Now that the encroaching Apple Tablet -- or, excuse me, "Apple Slate" -- has been officially confirmed in an off-hand comment New York Times Executive Editor Bill Keller (who is surely working from secret inside knowledge and not just following the same silly rumor mill as the rest of us), the next important question to answer is: how much should it cost? Fortunately, we have analysts to do that kind of analysis, and they have come up with a helpful answer: $599!
According to Retrovo, 64 percent of Windows users would buy an Apple tablet computer if it were priced at $600 or less. (By contrast, 68 percent of current Mac users would be willing to pay more than $600 for such a thing.) So, the logic goes, if Apple wants to win over PC users, it will need to set the price at $600 or less, profitability or product quality be damned.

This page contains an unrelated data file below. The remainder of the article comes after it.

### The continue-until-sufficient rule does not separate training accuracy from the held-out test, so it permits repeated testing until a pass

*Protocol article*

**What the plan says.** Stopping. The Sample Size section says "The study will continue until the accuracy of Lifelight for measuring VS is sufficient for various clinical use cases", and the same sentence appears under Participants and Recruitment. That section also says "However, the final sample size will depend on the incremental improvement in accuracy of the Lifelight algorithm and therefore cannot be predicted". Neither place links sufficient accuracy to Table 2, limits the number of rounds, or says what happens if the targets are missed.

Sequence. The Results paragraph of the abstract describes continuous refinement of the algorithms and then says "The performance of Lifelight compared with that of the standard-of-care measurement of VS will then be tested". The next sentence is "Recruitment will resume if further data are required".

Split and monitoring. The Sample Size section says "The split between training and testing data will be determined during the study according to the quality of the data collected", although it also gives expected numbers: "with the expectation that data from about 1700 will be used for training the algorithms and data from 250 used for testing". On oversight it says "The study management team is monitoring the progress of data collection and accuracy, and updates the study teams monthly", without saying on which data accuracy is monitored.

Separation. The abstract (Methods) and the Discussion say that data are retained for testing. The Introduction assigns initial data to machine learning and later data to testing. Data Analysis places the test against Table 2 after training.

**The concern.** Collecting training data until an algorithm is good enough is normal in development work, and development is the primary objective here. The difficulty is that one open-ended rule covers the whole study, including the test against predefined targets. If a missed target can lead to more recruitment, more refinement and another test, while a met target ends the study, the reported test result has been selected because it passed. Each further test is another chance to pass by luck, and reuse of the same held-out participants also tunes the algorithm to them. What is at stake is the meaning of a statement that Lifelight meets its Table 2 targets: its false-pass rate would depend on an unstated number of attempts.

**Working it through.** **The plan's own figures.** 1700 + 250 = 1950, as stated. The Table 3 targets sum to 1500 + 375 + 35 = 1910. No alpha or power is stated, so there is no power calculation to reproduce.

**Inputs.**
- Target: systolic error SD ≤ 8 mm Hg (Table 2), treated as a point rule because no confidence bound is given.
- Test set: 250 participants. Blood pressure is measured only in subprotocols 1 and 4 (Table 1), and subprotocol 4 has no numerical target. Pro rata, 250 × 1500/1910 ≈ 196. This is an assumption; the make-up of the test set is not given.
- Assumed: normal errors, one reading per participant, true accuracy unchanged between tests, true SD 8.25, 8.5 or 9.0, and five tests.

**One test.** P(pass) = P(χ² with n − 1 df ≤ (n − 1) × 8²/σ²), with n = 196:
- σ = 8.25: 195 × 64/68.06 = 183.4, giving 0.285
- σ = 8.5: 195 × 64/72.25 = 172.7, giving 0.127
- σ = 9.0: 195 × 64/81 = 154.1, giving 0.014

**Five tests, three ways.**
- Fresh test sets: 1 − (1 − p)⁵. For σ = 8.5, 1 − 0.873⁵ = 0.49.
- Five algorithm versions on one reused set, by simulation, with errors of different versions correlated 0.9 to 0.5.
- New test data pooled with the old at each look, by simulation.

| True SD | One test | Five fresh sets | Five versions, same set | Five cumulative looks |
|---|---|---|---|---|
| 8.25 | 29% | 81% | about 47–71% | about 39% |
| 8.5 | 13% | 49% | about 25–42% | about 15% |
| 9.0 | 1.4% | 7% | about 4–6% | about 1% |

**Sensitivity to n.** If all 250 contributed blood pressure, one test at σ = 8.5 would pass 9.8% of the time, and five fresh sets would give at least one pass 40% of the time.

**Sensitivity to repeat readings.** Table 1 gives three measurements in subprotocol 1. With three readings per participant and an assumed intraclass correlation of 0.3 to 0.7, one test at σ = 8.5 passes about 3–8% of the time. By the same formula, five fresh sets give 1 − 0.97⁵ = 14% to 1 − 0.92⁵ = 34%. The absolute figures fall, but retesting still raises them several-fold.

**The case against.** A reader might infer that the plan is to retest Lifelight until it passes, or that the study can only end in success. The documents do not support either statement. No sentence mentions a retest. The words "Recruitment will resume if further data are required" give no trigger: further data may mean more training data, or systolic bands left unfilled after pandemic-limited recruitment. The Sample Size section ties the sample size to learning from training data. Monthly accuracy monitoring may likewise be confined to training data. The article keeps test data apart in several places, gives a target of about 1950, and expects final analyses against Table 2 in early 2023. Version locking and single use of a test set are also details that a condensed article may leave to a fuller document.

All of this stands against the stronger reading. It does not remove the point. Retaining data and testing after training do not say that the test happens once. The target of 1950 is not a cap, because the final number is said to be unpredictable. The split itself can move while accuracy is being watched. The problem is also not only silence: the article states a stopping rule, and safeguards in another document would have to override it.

Now, I'm one of the apparently few people who have very little interest in such a gadget at any price, and certainly not at $600 or more. But I do have to question Retrovo's detective work here. Retrovo is essentially working on the assumption that the Apple Tablet will be competing in the netbook market -- but most netbooks cost much less, and, frankly, are more useful as a computer, with their full-on keyboard. Any tablet is going to be more of a media player with the capacity for a Web browsing and a little light e-mail -- but you won't be doing anything where you have to type. It's not the same thing. But hey, Retrovo's been demanding that Apple add a laptop for months, so why should they let reality get in the way of their analysis?